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26 between recent incarceration and injection drug use ( p = .082). After adjusting for confounding variables, the pattern of significance remained unchanged for crack cocaine smoking. Sharing injection equipment had a very low preva lence in the sample (2.4%) and thus was excluded from analyses. Associations between incarceration history and past month sexual risk behavior Recent incarceration was associated with past month transactional sex (OR = 11.30, 95% CI: 4.05 31.5). However th ese analyses are considered exploratory due to the low prevalence of this behavior reported in the sample. The other sexual risk behaviors (condom use at last sex, alcohol use before/during sex, and drug use before/during sex) did not differ significantly based on incarceration history. Interaction with partnership status The sample was stratified by committed partnership status, and the adjusted odd s ratios are presented in Table 3 2. Recently released women without a committed partner were more likely to smoke crack cocaine (AOR = 2.55, 95% CI: 1.22 5.32 ) and engage in injection drug use (AOR = 2.66, 95% CI: 1.18 6.01). Additionally, they were more likely to engage in transactional sex (AOR = 11.3, 95% CI: 3.65 34.9), though this result should be interpret ed with caution due to the low overall prevalence of the behavior in the sample. Among those with a committed partner, no significant differences were observed between never and recently incarcerated women for smoked crack cocaine, injection drug use, and transactional sex.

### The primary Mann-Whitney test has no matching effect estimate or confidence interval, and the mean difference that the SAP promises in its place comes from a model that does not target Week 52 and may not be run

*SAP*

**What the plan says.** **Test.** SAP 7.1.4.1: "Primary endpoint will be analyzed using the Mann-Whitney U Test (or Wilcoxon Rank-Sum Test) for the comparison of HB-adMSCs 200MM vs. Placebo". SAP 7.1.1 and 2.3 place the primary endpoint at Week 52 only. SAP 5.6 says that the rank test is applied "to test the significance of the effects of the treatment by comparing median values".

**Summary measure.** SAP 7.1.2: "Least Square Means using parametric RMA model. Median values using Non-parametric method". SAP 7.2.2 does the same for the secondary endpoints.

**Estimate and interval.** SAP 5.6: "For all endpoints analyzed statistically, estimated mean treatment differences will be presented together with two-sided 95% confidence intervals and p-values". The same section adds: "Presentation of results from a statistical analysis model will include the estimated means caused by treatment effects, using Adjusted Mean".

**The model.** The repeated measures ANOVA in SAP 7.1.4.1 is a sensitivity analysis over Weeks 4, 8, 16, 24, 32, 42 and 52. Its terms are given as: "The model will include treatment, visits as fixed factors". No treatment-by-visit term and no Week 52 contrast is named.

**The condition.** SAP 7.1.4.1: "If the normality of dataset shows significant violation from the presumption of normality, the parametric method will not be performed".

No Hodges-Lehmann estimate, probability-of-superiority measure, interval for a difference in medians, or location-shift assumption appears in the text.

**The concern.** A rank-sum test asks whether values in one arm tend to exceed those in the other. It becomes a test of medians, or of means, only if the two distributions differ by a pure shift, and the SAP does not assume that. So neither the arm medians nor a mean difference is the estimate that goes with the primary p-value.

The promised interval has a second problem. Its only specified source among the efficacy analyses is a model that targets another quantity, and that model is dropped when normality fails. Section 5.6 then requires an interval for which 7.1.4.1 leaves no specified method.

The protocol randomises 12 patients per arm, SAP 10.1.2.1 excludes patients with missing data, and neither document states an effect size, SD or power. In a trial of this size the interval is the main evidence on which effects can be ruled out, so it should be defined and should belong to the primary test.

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27 a N may vary slightly according to missing data Table 3 1. Demographic, drug use, and sexual risk behavior comparisons by incarceration history Variable Entire Sample Never Incarcerated Released 1 6 months ago Released >6 months ago Test statistics M or N S.D. or % M or N S.D. o r % M or N S.D. or % M or N S.D. or % p value N 450 120 26.7 75 16.7 255 56.7 Age 35.89 9.31 32.43 10.96 35.72 7.99 37.56 8.37 13.04 < 0 .001 Race/ethnicity Black 319 70.9 82 68.3 46 61.3 191 74.9 9.2 0 .056 Non Black 131 29.1 38 31.7 29 38.7 64 25.1 Education 13.56 0 .001 < High School 212 47.1 39 32.8 39 52.0 134 52.5 High school or GED 237 52.7 80 67.2 36 48.0 121 47.5 Partnership status 10.61 0 .005 Committed partner 167 37.1 36 30.0 20 26.7 111 43.5 Lifetime years incarcerated 1.62 3.55 2.27 4.14 2.35 4.06 .02 0 .90 History of psychopathology 290 64.4 67 55.8 53 70.7 170 67.2 5.99 0 .05 Employed past 6 months 153 34.0 50 41.7 25 33.3 78 30.7 4.38 0 .11 HIV+ 36 8.0 9 7.5 2 3.2 25 13.0 5.21 0 .074 Past 30 day sex risk behavior s Transactional sex 46 10.2 6 5.0 24 32.0 16 6.3 46.66 < 0 .001 Condom used at last sex 150 33.3 43 36.4 25 35.7 82 32.3 0.6 0 .74 Used alcohol before/during sex 91 20.2 22 18.3 19 25.3 50 19.6 1.54 0 .46 Used drugs before/during sex 158 34. 0 45 37.5 34 45.3 79 31.0 5.65 0 .059 Past 30 day drug use Binge drinking 110 24.4 28 23.5 26 35.1 56 22.5 5.04 0 .08 Smoked crack cocaine 160 35.6 33 27.5 39 52.0 88 34.5 12.37 0 .002 Injection drug use 123 27.3 32 26.7 29 38.7 62 24.3 6. 05 0 .049 Risky injection practice 11 2.4 2 1.7 0 0 9 3.5